Estate Planning for First Nations People in Canada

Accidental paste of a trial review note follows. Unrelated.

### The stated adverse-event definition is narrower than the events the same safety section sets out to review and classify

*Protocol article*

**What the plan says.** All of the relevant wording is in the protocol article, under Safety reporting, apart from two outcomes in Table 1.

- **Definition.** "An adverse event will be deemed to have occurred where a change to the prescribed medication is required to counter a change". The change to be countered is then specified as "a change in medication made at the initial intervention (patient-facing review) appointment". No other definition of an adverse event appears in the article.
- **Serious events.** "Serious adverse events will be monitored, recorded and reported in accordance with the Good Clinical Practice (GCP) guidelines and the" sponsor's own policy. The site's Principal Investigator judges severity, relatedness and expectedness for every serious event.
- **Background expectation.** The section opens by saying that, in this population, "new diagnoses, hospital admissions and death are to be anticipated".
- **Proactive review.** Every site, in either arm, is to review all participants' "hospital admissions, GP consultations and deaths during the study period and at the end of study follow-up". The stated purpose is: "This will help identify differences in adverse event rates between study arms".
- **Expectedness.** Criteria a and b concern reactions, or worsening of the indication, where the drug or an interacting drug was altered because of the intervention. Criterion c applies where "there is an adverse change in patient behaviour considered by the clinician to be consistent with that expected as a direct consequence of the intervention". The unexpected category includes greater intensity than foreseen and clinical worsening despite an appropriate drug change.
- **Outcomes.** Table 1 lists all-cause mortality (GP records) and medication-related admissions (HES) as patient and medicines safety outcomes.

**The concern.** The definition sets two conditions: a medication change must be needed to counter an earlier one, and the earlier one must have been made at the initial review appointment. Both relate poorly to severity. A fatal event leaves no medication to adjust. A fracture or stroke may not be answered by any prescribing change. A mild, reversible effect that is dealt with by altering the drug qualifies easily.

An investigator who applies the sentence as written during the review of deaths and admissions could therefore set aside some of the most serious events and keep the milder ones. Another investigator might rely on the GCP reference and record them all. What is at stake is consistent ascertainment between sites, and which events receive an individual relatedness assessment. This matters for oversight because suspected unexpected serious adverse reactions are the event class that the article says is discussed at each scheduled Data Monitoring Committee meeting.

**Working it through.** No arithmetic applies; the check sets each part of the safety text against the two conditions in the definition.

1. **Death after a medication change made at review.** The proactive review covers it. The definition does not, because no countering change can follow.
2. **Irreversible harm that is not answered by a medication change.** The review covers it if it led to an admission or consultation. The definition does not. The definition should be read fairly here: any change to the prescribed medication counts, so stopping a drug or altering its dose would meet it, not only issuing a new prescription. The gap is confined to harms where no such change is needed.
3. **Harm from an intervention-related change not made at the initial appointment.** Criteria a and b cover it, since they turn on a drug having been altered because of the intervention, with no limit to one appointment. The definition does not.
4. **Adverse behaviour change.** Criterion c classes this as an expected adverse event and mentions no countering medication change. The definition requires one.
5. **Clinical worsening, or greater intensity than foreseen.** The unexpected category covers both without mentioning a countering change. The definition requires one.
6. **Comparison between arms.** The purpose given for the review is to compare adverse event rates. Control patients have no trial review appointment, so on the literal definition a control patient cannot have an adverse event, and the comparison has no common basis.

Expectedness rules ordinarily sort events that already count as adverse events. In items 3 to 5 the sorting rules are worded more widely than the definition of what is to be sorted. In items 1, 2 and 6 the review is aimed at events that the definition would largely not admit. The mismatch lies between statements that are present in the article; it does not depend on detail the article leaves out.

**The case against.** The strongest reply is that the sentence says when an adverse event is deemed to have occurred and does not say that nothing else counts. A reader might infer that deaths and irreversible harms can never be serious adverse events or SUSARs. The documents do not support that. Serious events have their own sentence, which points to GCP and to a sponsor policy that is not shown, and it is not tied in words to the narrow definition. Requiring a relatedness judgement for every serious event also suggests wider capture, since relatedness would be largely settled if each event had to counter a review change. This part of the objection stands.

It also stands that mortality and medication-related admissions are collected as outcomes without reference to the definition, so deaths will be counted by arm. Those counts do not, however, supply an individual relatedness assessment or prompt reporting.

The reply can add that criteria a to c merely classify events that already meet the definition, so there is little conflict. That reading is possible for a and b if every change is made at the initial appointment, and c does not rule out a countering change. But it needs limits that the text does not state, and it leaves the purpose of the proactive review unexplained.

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1 Estate Planning for First Nations People in Canada By Domenic Natale, Vice President, Aboriginal Services, TD Wealth Private Trust As a proud supporter of AFOA Canada, its members and Aboriginal communities across the country, TD Bank Group is pleased to deliver this third article in a series of three articles that focus on planning for Aboriginal people both on and off reserve. This article will discuss estate planning considerations for First Nations people. Studies have shown that more than half of adult Canadians do not have a valid Will in place 1. Some assume that upon death everything will go to their spouse and/or children. Whatever the case, having a Will and establishing a plan for how you distribute your assets, what sort of legacy you would like to leave, and planning how your dependents will be looked after is one of the most important things you can do for those that you care about. Even if you feel that you don t have much money or property, it's still a good idea to have a Will so you can name an executor, and make it clear who you want making decisions after you die. In Canada, will-making is administered federally for First Nations individuals who live on reserves by the Indian Act. If the individual lives off-reserve, then the laws of the province in which that individual lives will be applicable. This article provides a general overview of the estate planning rules that may apply to First Nations people who live both on and off reserve in Canada. What is a Will and How do I Make One? A Will is a document that leaves instructions about what you want done with your property (estate) after you die. There are two main purposes for making a Will: 1. To document your intentions as to the choice of beneficiaries or recipients of your assets; and 2. To appoint the executor. Making a Will ensures that your wishes are carried out and your loved ones are considered. If you have dependants, personal belongings, real property, securities or cash assets, you should have a Will. 1 For example, see the following study performed by the Lawyers' Professional Indemnity Company (LawPRO)